Where were you? What were you doing? You know you'll never forget. Today, seven years ago.
A friend of mine in Orlando, Eva Marie, remembers where she was. In fact, this is the first time she's written about it in all these years. She was in New York City. You can read about it here.
Maybelline was eight, Oatmeal Head seven and Little Guy four. Maybelline had been taking piano lessons in our home for all of three weeks - we had the most wonderful teacher for five and a half years - and the boys were playing down the hall in their room. Edna Mae's Piano for Beginners was getting quite a workout when the phone rang. It was my mother-in-law telling me to turn on the TV. A plane had just flown into one of the twin towers.
I hung up and snuck up on Mr. Cook, an older gentleman who with a colorful past, and told him what had happened. He didn't seem concerned, so I waited until the lesson was over to turn on the television. And watched as the second plane hit the other tower. The rest of the day ... I guess most of you experienced the same thing. The rest of the day I sat in front of my TV and cried. I watched as President Bush was reading to a group of school children, then someone whispered in his ear. I watched the people running. The towers collapsing. And cried and cried.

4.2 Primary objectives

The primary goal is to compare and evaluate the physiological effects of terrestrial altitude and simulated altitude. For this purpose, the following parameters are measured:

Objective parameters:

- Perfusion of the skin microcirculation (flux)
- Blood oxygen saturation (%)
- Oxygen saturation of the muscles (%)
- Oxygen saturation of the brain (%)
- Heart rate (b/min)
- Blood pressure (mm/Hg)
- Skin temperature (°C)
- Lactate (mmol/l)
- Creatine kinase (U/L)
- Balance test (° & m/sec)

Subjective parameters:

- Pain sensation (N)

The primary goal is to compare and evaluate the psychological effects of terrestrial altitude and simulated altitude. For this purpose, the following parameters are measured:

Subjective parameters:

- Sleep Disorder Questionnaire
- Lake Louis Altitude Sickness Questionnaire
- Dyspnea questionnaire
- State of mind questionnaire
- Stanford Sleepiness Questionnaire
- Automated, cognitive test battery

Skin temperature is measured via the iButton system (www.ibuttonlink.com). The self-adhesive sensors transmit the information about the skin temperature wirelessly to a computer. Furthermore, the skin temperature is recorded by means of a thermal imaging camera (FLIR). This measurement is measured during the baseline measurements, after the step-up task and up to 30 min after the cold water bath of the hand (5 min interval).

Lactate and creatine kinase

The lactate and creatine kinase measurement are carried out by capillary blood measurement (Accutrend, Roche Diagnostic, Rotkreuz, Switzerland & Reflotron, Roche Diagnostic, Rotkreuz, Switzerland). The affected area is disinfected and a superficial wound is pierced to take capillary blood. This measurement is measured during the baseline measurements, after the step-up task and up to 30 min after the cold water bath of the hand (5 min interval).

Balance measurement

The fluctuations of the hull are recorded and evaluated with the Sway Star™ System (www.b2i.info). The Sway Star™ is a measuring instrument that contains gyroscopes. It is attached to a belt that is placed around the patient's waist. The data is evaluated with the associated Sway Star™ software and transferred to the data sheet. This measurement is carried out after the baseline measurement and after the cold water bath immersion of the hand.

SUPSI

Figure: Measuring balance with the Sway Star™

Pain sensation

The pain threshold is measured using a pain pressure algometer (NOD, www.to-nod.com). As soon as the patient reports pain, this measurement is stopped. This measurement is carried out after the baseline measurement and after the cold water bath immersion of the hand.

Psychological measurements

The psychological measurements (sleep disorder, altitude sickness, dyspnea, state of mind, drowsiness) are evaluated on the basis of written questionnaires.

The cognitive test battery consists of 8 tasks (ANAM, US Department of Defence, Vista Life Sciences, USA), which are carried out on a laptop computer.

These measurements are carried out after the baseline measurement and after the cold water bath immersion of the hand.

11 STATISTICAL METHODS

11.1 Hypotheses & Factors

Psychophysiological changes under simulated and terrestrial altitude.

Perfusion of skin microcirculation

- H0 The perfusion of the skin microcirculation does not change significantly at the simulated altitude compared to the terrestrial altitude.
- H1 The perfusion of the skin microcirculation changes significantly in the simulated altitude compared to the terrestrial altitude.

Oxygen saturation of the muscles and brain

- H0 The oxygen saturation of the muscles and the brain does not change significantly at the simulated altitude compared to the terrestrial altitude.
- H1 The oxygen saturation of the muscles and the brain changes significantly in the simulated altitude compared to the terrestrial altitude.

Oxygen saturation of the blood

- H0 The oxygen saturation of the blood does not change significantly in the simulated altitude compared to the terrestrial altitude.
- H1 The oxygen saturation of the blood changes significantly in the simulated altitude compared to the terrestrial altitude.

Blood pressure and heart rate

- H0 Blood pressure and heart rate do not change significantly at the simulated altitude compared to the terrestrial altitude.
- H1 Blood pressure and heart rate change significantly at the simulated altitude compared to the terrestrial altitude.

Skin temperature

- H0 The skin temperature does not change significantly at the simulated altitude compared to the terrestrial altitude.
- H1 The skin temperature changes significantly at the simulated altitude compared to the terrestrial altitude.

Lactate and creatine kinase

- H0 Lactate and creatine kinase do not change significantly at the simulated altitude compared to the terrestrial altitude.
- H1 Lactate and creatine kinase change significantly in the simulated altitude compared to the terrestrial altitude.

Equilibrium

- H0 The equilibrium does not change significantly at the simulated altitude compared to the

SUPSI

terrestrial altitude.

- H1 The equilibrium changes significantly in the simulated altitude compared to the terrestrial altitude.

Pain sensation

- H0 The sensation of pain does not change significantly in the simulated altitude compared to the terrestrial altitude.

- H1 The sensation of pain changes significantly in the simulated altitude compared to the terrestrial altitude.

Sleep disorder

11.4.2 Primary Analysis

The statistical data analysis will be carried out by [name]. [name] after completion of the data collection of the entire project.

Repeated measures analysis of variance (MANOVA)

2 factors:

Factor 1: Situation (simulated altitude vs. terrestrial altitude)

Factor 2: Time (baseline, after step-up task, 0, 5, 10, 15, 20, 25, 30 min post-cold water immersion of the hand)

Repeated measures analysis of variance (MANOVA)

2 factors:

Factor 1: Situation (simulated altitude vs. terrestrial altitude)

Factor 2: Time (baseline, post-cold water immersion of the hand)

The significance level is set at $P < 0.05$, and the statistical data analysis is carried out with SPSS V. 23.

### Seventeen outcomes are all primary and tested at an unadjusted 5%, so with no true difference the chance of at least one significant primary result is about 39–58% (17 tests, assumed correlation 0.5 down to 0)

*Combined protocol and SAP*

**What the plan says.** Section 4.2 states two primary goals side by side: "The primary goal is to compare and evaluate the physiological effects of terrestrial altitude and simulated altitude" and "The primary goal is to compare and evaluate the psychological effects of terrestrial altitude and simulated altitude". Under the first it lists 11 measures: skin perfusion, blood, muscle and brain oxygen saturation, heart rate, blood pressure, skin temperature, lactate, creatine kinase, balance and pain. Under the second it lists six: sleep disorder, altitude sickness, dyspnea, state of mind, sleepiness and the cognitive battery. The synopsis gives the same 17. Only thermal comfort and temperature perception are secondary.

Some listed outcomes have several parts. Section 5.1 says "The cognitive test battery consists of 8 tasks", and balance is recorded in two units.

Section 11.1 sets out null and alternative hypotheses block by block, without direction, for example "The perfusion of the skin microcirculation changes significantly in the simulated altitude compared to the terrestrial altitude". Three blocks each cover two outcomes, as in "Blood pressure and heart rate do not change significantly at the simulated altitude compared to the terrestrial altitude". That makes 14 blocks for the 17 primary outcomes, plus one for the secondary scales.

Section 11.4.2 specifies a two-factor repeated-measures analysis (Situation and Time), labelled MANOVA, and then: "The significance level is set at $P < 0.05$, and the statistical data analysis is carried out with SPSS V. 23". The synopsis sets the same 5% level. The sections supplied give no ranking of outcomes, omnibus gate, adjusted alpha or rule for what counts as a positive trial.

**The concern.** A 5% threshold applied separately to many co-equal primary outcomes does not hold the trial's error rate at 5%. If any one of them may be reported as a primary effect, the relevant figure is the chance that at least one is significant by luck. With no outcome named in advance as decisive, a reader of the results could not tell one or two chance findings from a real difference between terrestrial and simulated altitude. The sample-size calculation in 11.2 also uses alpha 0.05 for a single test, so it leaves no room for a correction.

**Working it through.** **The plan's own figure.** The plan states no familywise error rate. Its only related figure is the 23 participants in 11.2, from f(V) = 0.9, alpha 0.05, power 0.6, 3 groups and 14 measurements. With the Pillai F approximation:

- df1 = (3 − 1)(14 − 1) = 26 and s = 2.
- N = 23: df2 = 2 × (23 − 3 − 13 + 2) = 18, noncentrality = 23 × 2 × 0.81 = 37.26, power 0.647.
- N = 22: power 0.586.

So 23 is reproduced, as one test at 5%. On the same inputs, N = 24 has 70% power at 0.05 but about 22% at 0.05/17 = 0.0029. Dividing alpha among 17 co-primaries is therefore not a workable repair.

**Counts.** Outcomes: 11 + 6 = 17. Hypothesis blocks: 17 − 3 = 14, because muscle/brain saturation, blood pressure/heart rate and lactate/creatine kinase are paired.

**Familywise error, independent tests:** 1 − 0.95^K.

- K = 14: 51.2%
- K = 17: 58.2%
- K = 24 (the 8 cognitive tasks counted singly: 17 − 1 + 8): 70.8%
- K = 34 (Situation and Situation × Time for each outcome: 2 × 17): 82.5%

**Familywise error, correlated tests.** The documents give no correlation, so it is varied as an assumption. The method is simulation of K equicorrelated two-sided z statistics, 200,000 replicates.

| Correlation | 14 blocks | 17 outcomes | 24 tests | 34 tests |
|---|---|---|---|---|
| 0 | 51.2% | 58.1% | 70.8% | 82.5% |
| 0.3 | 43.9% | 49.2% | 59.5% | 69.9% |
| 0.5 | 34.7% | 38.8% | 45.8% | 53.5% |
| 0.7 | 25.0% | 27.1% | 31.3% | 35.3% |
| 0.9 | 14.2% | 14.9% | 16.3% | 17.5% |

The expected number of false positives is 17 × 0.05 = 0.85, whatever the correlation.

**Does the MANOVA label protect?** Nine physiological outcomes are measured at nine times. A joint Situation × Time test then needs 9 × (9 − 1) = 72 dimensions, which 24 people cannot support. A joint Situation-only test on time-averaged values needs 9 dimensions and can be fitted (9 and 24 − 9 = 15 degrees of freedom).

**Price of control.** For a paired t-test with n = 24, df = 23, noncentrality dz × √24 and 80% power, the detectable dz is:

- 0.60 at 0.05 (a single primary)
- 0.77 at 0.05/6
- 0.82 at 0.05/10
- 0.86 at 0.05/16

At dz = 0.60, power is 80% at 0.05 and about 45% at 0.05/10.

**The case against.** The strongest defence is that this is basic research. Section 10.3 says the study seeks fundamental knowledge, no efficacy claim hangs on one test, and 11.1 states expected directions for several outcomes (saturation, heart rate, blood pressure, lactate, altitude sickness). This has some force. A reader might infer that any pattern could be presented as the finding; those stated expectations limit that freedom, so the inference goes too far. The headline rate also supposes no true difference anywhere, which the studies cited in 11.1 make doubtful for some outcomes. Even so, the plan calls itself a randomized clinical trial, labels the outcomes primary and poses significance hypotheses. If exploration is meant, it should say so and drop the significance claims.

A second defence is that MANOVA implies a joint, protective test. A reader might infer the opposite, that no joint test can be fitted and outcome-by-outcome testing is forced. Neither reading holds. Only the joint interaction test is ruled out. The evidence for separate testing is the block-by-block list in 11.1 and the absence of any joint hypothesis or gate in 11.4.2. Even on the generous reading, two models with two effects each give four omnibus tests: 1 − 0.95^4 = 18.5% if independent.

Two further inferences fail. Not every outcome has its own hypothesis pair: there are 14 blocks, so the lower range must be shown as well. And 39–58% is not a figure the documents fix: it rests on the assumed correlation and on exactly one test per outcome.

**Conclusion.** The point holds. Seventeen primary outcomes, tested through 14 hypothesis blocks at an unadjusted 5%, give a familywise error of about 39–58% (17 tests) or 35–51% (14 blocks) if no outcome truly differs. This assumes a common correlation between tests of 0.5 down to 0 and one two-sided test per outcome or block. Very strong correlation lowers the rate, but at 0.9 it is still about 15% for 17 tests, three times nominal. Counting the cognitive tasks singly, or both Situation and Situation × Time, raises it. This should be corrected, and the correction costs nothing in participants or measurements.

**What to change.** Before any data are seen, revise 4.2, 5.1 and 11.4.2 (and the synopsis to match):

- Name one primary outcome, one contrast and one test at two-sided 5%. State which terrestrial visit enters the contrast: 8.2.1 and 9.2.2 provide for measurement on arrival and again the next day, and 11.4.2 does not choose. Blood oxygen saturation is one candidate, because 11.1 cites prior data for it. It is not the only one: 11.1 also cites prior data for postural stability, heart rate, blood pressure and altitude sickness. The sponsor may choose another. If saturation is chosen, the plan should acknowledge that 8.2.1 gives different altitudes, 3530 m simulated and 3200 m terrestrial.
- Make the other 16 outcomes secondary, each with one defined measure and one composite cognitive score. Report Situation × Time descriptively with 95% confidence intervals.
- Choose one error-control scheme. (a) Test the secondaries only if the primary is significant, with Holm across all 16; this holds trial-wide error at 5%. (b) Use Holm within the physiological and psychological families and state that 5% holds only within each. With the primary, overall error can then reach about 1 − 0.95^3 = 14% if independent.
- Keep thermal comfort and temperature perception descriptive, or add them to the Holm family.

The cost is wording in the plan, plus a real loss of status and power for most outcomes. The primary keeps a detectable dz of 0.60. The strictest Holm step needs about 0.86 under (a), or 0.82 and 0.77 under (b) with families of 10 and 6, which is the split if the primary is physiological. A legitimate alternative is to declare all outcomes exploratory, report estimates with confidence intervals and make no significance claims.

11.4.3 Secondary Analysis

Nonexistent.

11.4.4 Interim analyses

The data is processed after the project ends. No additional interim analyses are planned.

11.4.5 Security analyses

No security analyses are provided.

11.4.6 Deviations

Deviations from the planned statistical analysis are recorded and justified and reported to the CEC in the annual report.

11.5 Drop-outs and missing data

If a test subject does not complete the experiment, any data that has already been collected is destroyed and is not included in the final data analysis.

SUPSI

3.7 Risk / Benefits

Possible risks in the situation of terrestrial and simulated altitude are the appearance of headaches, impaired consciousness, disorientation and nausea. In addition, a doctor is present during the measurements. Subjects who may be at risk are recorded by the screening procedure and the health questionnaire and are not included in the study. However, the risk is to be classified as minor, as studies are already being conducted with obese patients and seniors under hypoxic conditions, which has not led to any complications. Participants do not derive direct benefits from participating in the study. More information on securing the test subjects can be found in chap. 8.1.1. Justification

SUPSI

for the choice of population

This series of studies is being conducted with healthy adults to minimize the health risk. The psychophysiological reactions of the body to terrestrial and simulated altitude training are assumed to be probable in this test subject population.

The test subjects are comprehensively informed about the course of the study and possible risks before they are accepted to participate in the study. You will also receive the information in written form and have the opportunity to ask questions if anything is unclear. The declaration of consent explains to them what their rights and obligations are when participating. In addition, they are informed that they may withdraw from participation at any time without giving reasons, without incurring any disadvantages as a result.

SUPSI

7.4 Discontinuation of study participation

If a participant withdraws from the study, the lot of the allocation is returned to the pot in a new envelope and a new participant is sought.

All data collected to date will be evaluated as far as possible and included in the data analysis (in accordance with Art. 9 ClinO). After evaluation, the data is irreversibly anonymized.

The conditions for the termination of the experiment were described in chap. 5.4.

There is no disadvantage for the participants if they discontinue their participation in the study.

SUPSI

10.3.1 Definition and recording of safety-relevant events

I didn't know anyone there. Didn't know anyone directly effected by it, in terms of life and death. Didn't have to. It went to the core of every person I knew. Who we are. How we identify ourselves. How we view those around us. Both good and bad.
A year later I watched the anniversary coverage every night for a week. And bawled. And remembered. And prayed. And vowed never to forget. But I have. I've forgotten it. Maybe as a means of self-protection. Remembering hurts. But today I remember. I'll cry. And I'll pray. And I'll read about it all over again. A reminder of our identity as a nation, what was taken from us that day, what we became as a result. What I became as a result.
Initially I became even more entrenched in my political beliefs, my party loyalty. That didn't last very long. Ultimately I became more open-minded and forgiving. Less judgmental. Willing to look at everything on a case-by-case basis. And always aware of Who is in control of my destiny. How little say I have in what happens to me in the end. More and less afraid all at once.
I hope that today you remember, if you can. Please share your story with me? I'd like to hear where you were, what you were doing, what it did to you.
Until I write again ...